The many facets of war have been showcased in a series of stunning pictures brought back to life after being expertly colourised.
Incredible images show an 8th Air Force B-17 makes a bombing run over Marienburg, Germany in 1943, Bristol Beaufighters from (No. 227 Squadron RAF) attacking a German ship in the Aegean Sea near the City of Kos and North American B-25s fly past Mount Vesuvius which erupted on the 18th March 1944 destroying the village San Sebasriano & San Giorg, killing 57.
Aside from planes, other spectacular shots show SS-Grenadiers taking a break in Hungary in 1945, the USS Mississippi launching at Newport News and Russian soldiers from 1916.
The war-time photographs were painstakingly restored and colourised by photograph retoucher Mario Unger (53) from Rotenturm, Austria.
“I’m absolutely not interested in war,” he said.
“The main reason I do restorations and colourisations of war image is that black and white produces some ‘distance’ to what happened.
“In black and white you don’t ‘feel’ the complete horror of war; in colour you feel it more.
“The image with the young SS soldiers stood out to me. You can almost see that these young boys knew that life will end soon. Even in such ‘devilish’ groups like the SS, not everyone was a bad human I believe.
“On the Russian soldiers picture I liked how serious they look in a place where they should be happy.”
Other striking colourised pictures show Tsar Nicholas II of Russia who was the last emperor of the country ruling from 1 November 1894 until his forced abdication on 15 March 1917.
His reign saw the fall of the Russian Empire from being one of the foremost great powers of the world to economic and military collapse.
Due to the Khodynka Tragedy, anti-Semitic pogroms, Bloody Sunday, the violent suppression of the 1905 Revolution, the execution of political opponents and his perceived responsibility for the Russo-Japanese War, he was given the nickname Nicholas the Bloody by his political adversaries.
Soviet historiography portrayed Nicholas as a weak and incompetent leader, whose decisions led to military defeats and the deaths of millions of his subjects.
Michael D. Carroll is a journalist and author with a particular interest in historical photography.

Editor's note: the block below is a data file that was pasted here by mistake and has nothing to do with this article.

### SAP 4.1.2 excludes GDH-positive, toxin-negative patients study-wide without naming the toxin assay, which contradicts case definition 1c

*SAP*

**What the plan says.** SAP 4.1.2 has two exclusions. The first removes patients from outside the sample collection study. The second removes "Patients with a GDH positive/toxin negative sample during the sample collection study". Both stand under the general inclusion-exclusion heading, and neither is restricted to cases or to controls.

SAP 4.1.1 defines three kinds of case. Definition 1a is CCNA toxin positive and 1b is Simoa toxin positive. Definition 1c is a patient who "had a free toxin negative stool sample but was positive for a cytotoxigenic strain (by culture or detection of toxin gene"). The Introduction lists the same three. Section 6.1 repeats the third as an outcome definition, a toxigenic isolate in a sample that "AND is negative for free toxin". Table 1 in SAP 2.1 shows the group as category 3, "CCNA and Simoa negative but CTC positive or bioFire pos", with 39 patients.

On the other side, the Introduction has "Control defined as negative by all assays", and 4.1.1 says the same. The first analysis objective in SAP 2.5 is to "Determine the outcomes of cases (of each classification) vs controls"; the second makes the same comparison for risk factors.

From his base in Birmingham, UK he directs bespoke press agency mediadrumworld.com, and through his work at the agency, Michael came into contact with the thriving community of colourisors of historical images.
After placing several colourised history features into the national newspapers in the UK, he enlisted the support of this community to publish Retrographic, the first book to present a specially curated selection of iconic historical images in living colour.
“Adding colour is the closest we will get to witnessing scenes as the photographer themselves would have seen them, because they will have viewed events in colour like we all do, unless we have rare eye conditions that prevent us seeing colour,” said Michael D. Carroll.
“In this sense colourised photographs can be viewed as being more authentic than black and white and bringing us closer to the events as they actually occurred.”
With the support of ambassadors from the world’s first society for photographers, the Royal Photographic Society, UK, images and reviews on Retrographic have been featured in newspapers and online zines, including the Daily Mail, Telegraph, Times, Fstoppers, War History Online, and ePHOTOzine.
The book has recently been taken into the private collection of London’s prestigious Victoria and Albert Museum, in recognition of its contribution to the history of photography.
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